Meet The Woman Propelling Nigeria Forward: Ure Utah

By Tessa Dunthorne

2 weeks ago

Founder of Bridge Synergy

Ure Utah is the founder of Bridge Synergy and technical adviser to the Nigerian Honourable Minister of innovation, science and technology on development finance institutions (DFIs) and international partnerships. Her work aims to push Nigeria forwards on the international stage with sustainable development in mind. C&TH sat down with her after her appearance at Twiga Worldly Women in London in March.

Interview: Ure Utah

Tell me about what you do – what is Bridge Synergy? 

Bridge Synergy is a company that aims to propel Nigeria onto the international stage through sustainable development. It’s named for me – through experiences I had abroad, I saw a lot could come from the right partnerships, and I consider myself a bridge. Synergy is the act of bringing two parties together for the same goal. That’s how the name was formed.

Let’s go back a bit in time. You’re Nigerian, but you grew up in the US, is that right? 

My childhood was a tale of two continents. I was born in the US, but raised in Nigeria. I moved back to the US around the age of ten to Potomac, just outside of Washington DC, where I attended a Christian school. My mum raised four of us at home, while my father remained in Nigeria, building the family business.

Talk to me about that kind of childhood – was there a bit of a culture shock when you moved across from Nigeria to the US?

Absolutely. In Nigeria, especially at the time, there was a lot of insecurity, which was one of the reasons my parents wanted to raise [my siblings and I] in the US. Going to the US, things worked very differently. I’d grown up very respectful of authority, thanks to Nigeria’s culture – where tradition and authority is very emphasised – and it was so much more relaxed in the US. A big emphasis, too, on the power of choice as an individual.

I think experiencing the two worlds has affected much of who I am today. I learned a lot about diversity, had real insight into the influences of governments, and it drove me to want to be involved in an impactful way. 

What must it have been like for your mum, do you suppose, raising four children in the US? Have you talked about it since? 

She likes to remind us at every chance she gets…! While my father did come over every quarter, he was in charge of a growing company, so a lot of onus was placed on my mother. Now that I’m older, I sometimes wonder how she did it. I learned a lot from her through this: that there’s profound strength in compassion and dignity in quiet resilience. No matter what was going on, or how stressed she was, she was always compassionate and listened. She had this quiet way of reassuring that everything would be okay.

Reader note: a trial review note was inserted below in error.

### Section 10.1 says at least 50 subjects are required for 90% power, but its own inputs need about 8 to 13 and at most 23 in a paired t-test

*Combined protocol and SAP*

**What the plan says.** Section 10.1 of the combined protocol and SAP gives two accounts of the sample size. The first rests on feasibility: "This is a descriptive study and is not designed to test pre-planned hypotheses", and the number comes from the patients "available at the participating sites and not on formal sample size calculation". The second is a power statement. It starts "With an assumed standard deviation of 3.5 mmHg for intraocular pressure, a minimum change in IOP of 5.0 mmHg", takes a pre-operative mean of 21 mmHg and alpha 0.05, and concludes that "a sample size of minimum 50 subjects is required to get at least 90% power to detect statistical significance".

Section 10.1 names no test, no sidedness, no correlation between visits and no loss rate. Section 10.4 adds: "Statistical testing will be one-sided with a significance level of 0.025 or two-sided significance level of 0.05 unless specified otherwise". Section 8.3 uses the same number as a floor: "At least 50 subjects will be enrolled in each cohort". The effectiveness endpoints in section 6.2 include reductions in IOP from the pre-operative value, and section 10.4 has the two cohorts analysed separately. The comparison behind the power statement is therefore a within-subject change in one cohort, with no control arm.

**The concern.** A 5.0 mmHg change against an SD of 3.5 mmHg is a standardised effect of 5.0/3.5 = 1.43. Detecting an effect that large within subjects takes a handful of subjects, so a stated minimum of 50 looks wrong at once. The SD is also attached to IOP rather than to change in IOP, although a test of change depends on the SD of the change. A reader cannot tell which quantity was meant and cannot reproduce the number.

And, for my sister and I, she really taught us to have our own power. In Nigerian culture, a lot of emphasis is placed on men in this regard. She pushed us to make sure we had a sense of independence and knew the value of education. She also taught me that, as a woman, what makes you stand out from a man is that you have a heightened sense of empathy naturally. It’s now been proven that female CEOs and leaders tend to function better because of that, and I like to think a lot of my success has been due to the lessons I learned from her. My father had an influence on me too, but she really taught me that mix of grace, strength and perseverance.

Ure Utah

When you returned to Nigeria, more recently, for work – what brought that about? 

It was after a lot of conversations with my father. He’s in his early 70s, way past retirement age. In 2022, there were a lot of conversations around what’s next for him. And for the family business. We made a major decision that I’d be placed on the board, and shadow him for some months, not as a daughter but from an outside perspective, looking at things from a business perspective. We’d had a very similar professional journey, I followed his footsteps by going into finance. 

This then translated into Bridge Synergy. I saw opportunity to bring in a fresh perspective with the resources and education and connections I’d gained in the US, and bring my own projects in.

It must have been interesting to see your father in a workplace context.

Absolutely. I mean, similar to what I was saying about wondering how my mother did it, now I’m older, I definitely wonder how my father did it. The company has over 10,000 people, and in Nigeria to have a business since 1986 means a lot. My father is very old school, he’s not someone who believes in marketing, so all of that was built on reputation, integrity and respect. To maintain that for so long in that environment – a real feat.

Your father’s business is in private security, right – was that a very male world to enter?